Article

Haplotype diversity and linkage disequilibrium at human G6PD: recent origin of alleles that confer malarial resistance.

Department of Biology, Biology/Psychology Building, University of Maryland, College Park, MD 20742, USA.
Science (Impact Factor: 31.03). 08/2001; 293(5529):455-62. DOI: 10.1126/science.1061573
Source: PubMed

ABSTRACT The frequencies of low-activity alleles of glucose-6-phosphate dehydrogenase in humans are highly correlated with the prevalence of malaria. These "deficiency" alleles are thought to provide reduced risk from infection by the Plasmodium parasite and are maintained at high frequency despite the hemopathologies that they cause. Haplotype analysis of "A-" and "Med" mutations at this locus indicates that they have evolved independently and have increased in frequency at a rate that is too rapid to be explained by random genetic drift. Statistical modeling indicates that the A- allele arose within the past 3840 to 11,760 years and the Med allele arose within the past 1600 to 6640 years. These results support the hypothesis that malaria has had a major impact on humans only since the introduction of agriculture within the past 10,000 years and provide a striking example of the signature of selection on the human genome.

1 Bookmark
 · 
132 Views
  • Source
    New England Journal of Medicine 10/2010; 363(16):1551-8. · 54.42 Impact Factor
  • Source
    [Show abstract] [Hide abstract]
    ABSTRACT: There are increasing evidences on the role of non-coding RNA (ncRNA) as key regulator of cellular homeostasis. LOC284889 is an uncharacterized ncRNA gene on reverse strand to MIF mapped to 22q11.23. MIF, a lymphokine, regulates innate immune response by up-regulating the expression of TLR4, suppressing the p53 activity and has been shown to be involved in malaria pathogenesis. In this study, the possible effect of MIF variations on malaria susceptibility was investigated by re-sequencing the complete MIF gene along with 1 kb each of 5[prime] and 3[prime] region in 425 individuals from malaria endemic regions of the Orissa and Chhattisgarh states of India. The subjects comprised of 160 cases of severe malaria, 101 of mild malaria and 164 ethnically matched asymptomatic controls. Data were statistically compared between cases and controls for their possible association with Plasmodium falciparum malarial outcome. It is the first study, which shows that the allele A (rs34383331T > A) in ncRNA is significantly associated with increased risk to P. falciparum malaria [severe: OR = 2.08, p = 0.002 and mild: OR = 2.09, P = 0.005]. In addition, it has been observed that the higher MIF-794CATT repeats (>5) increases malaria risk (OR = 1.61, P = 0.01). Further, diplotype (MIF-794CATT and rs34383331T > A) 5 T confers protection to severe malaria (OR = 0.55, P = 0.002) while 6A (OR = 3.07, P = 0.001) increases malaria risk. These findings support the involvement of ncRNA in malarial pathogenesis and further emphasize the complex genetic regulation of malaria outcome. In addition, the study shows that the higher MIF-794CATT repeats (>5) is a risk factor for severe malaria. The study would help in identifying people who are at higher risk to malaria and adapt strategies for prevention and treatment.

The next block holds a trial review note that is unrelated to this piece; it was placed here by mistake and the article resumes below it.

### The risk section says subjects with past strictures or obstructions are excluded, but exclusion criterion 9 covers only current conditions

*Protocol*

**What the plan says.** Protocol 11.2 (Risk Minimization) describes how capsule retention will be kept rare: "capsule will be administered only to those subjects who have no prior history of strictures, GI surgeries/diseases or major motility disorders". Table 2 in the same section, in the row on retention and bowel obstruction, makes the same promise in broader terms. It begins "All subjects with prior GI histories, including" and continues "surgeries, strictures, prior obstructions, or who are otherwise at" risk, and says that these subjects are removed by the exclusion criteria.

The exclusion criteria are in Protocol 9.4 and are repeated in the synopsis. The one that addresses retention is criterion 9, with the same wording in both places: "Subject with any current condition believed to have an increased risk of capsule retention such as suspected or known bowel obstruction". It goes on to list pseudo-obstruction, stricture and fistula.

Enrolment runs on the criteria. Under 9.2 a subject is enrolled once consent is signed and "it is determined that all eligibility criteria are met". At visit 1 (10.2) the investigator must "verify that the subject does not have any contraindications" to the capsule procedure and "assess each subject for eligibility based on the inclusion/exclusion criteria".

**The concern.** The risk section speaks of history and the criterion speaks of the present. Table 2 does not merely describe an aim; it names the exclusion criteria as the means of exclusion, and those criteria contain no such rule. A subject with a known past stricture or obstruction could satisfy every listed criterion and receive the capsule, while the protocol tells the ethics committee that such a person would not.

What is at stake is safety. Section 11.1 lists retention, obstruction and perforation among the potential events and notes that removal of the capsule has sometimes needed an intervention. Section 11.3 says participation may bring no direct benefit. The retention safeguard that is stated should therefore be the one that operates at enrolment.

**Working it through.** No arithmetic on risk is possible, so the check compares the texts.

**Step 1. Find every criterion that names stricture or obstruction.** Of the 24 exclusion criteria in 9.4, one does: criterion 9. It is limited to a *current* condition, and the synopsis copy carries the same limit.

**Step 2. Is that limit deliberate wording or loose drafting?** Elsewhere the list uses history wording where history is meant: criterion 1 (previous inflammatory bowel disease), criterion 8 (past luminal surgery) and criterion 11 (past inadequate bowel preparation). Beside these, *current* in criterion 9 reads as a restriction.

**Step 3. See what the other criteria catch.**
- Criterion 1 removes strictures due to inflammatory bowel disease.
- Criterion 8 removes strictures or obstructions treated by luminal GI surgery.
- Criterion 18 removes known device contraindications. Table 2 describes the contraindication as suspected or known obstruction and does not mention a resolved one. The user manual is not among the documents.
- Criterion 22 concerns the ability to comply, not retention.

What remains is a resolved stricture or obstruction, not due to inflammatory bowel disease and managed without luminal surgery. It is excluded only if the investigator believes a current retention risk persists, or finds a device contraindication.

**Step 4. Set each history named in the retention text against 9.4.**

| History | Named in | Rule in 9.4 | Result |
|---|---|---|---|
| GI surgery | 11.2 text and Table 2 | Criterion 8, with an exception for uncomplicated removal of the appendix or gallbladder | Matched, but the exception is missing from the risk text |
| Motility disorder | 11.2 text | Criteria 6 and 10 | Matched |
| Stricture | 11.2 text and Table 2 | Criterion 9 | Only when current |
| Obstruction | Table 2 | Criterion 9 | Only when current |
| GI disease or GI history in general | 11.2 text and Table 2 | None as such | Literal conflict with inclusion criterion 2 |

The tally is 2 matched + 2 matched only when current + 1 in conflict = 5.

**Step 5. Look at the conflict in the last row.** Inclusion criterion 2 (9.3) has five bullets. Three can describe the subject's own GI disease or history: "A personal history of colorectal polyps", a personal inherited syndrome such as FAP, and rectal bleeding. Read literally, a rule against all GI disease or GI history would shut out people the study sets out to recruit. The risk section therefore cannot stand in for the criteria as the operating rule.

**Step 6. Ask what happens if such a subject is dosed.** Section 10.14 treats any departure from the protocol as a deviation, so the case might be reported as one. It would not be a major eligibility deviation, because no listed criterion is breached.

Malaria Journal 09/2013; 12(1):345. · 3.49 Impact Factor
  • [Show abstract] [Hide abstract]
    ABSTRACT: Interferon beta1 (IFNB1) is a type I interferon that is mainly known for its antiviral activity, but it also regulates a number of anti-inflammatory and immunomodulatory functions. Studies on mouse models of cerebral malaria have established that IFNB1 regulates severe malaria pathogenesis and increases overall survival against malaria. It down-regulates pro-inflammatory cytokines: TNF, IFNG and ICAM-1, resulting in decreased adherence of Plasmodium falciparum parasitized RBC to capillary wall, entry into the brain and delayed onset of death. Therefore, we hypothesized that variations in IFNB1 gene could regulate malarial pathogenesis. We re-sequenced the complete IFNB1 gene along with 900 bp of 5' up-stream and 500 bp of 3'-UTR in 437 individuals from malaria endemic regions of the Orissa and Chhattisgarh states of India. The subjects comprised of 173 cases of severe malaria, 101 of mild malaria, and 156 ethnically matched asymptomatic controls. Data were statistically compared between cases and controls for their possible association with Plasmodium falciparum malarial outcome. Two single nucleotide polymorphisms (SNPs): a synonymous c.153C>T (rs1051922) and a non-synonymous substitution c.102C>G (rs139262191, p.Ser34Arg) were identified. The genotype and allele distribution of c.153C>T did not differ significantly between the study groups [mild, χ(2)(2) = 4.10, p-value <0.13 and severe χ(2)(2) = 0.06, p-value <0.97]. Interestingly, the rare non-synonymous SNP (rs139262191) was observed only in malaria patients. The differences between all cases and controls did not reach statistical significance, however, a statistically significant difference was observed between the asymptomatic control group and the cerebral malaria group [OR = 20.32, 95% CI = 1.08-382.63, p-value = 0.044]. Moreover, the genotypes between cerebral malaria positive and negative groups were not significantly different [OR = 5.58, 95% CI = 0.61-50.97, p-value = 0.123]. Our findings suggest that the IFNB1 variant, p.Ser34Arg, might be a risk factor for cerebral malaria in Indian populations.
    Infection, genetics and evolution: journal of molecular epidemiology and evolutionary genetics in infectious diseases 01/2013; · 3.22 Impact Factor

Full-text (2 Sources)

View
43 Downloads
Available from
May 22, 2014